In contrast, her brother Dante Gabriel was not a practicing Christian, although he used Christian iconography and language, particularly in his early works. Dante Gabriel referred to himself as an “Art Catholic,” implying that his interest in the imagery of encounters with the spiritual was largely aesthetic (Faxon, 1989). In addition, he often used Christian iconography and language in the context of secular love poems (Roe, 2010). In Dante Gabriel's art, such as The Girlhood of Mary Virgin (1848-1849), representations of the spiritual were not strictly religious but rather an iconographical shorthand for the artist's sincere, personal communication with their imagination. Particularly in his early career when he identified as a member of the Pre-Raphaelite Brotherhood, he believed that medieval art was more sincere, more closely connected to the natural world, in opposition to the British Academic tradition embodied by Sir Joshua Reynolds, which he believed was formulaic and insincere (Faxon, 1989). Therefore, the religious subject matter so prominent in medieval art took on a new meaning and the spiritual was transferred from the Christian God to the artist's quest for genuine inspiration.
The Dream of Geronitus, Op. 38, composed by Edward Elgar in 1900, is a powerful sonic portrait of an encounter with the spiritual. Set to the text of a poem by John Henry Newman, it describes the death of a man, Gerontius, and his soul's journey to the throne of God to receive judgment. A dramatic and technically challenging piece, it explores communication with the spiritual as a psychologically complex, and not always pleasant, experience. The rapture Gerontius experiences is counterpointed by the appearance of devils and his own doubts that his soul is worthy to face God. The Judgment scene, in fact, depicts that ultimate communication with the spiritual as an almost unbearable experience. For the scene when Gerontius beholds the glance of God and receives judgment, the score instructs: “For one moment, must every instrument exert its fullest force.” (Burton, 2003).
In 1974, The Dream of Gerontius figured heavily in Penda's Fen, a film written by David Rudken and directed by Alan Clarke for the BBC. The film's protagonist Stephen, writes about The Dream of Gerontius in the beginning of the film, which then unravels his nationalist and orthodox Christian certainty through visionary experiences that lead him to reject his former beliefs. Stephen's encounters with the spiritual challenge the priggish patriotism and the national and moral myth he embraced, embodied by a middle-aged couple who have successfully campaigned to ban a film exploring Jesus as a man rather than as a god. At one point Stephen plays the Judgment scene from The Dream of Gerontius on the organ in his father's church, triggering a vision of cracks appearing in the church floor, the crucified body of Jesus, and a voice commanding Stephen to unchain Jesus from the strictures of conservative Christianity. Later, he experiences a vision of King Penda, the last pagan king of England, and, grasping that his culture is ultimately a hybrid one comprised of a mingling of various religions, languages, and peoples, rejects his former beliefs (Sandhu, 2014). The experience is as unsettling for the viewer as it is for Stephen. in Penda's Fen the spiritual intrudes on assumptions and certainties and by irrupting reality leads both Stephen and the viewer to question their assumptions and demands that they take part in a wider, richer communication with the spiritual and the world.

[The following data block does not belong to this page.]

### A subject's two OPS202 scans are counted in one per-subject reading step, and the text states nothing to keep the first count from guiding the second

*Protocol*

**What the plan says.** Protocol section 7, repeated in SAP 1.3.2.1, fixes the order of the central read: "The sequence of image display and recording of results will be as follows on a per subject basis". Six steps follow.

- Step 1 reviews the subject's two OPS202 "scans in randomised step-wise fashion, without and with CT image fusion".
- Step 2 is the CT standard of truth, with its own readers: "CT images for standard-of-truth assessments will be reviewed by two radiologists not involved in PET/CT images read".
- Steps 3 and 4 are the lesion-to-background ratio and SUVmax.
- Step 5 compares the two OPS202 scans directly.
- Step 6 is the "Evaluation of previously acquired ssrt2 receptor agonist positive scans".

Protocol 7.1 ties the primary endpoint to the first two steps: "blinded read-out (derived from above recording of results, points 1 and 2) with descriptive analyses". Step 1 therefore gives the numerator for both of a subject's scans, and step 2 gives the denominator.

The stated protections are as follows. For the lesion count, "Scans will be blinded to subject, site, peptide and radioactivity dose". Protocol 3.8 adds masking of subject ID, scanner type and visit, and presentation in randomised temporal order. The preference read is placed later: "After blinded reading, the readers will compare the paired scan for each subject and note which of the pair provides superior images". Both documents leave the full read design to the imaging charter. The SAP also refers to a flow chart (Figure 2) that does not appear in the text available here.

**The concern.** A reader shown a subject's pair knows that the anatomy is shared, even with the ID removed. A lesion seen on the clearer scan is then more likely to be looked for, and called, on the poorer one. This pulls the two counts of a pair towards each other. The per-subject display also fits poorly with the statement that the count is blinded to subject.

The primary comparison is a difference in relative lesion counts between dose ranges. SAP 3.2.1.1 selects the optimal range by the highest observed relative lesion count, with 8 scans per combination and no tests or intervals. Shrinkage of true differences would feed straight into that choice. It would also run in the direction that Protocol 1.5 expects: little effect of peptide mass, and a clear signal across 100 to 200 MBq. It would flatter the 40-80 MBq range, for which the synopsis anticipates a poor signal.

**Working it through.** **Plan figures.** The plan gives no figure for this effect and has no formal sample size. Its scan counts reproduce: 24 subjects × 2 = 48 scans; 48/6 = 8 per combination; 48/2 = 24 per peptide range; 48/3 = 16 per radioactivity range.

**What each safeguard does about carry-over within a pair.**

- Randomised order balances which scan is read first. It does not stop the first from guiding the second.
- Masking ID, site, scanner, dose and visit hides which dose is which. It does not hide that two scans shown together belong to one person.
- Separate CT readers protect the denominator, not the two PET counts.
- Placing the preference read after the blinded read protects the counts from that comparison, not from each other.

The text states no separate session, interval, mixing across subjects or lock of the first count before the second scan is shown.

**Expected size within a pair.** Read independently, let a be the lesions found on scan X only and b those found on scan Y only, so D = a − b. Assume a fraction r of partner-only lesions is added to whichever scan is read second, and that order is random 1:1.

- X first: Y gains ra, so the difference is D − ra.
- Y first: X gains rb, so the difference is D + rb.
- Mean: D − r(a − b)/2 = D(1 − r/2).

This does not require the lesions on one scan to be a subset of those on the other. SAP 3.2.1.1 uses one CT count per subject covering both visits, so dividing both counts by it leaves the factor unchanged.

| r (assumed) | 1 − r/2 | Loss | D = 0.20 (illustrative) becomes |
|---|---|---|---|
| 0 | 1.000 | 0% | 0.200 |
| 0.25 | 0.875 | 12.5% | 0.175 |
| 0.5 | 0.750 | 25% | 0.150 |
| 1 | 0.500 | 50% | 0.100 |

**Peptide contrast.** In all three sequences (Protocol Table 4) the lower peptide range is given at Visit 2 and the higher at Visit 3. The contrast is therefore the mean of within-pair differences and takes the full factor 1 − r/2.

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River, New Jersey: Prentice Hall.
Boucher, B. (1998). Italian Baroque sculpture. London: Thames & Hudson.
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This collection serves as a preview for the fifth of six seminar sessions in the 2019 Smithsonian-Montgomery College Faculty Fellowship Program. This year's theme is “The Search for an American Identity: Building a Nation Together.”
National Air and Space Museum curator Cathleen Lewis will discuss objects from the Space Race gallery, in particular how spacesuits from the USSR and the United States indicate differing cultural and aesthetic answers to similar engineering challenges.
Resources included in this collection have been recommended by the presenter for participants to explore before the seminar itself.
During the Middle Ages, the Church exerted the greatest influence over how women were perceived, women did not have the opportunity to raise as warriors or queens as in the Ancient Times.
The two main alternatives for a medieval woman were to marry, or to 'take the veil' and become a nun. Almost all female orders required women to live behind the walls of a monastery or within an individual cell, living a life of contemplation, prayer and work. However, there were some women, who broke with the traditional roles assigned to them in several ways during a time when women had no legal rights and were considered a man's property.
Take Heloise for example, she scandalized the 12th century France by having an love affair with her tutor. The letters she exchanged with Abelard are being read to this day, through them we follow their tragic and passionate love affair. Another women, Hildegard of Bingen is known for her writings and music, her music is still performed today, and her spiritual works are read as examples of a feminine interpretation of church and spiritual ideas.
Marie de France, was considered the most revolutionary writer of her time, as it was not common practice for women to author any texts at all, and so was Christine de Pizan, who become the first women to support herself and her children through writing after her husband died and she was left alone.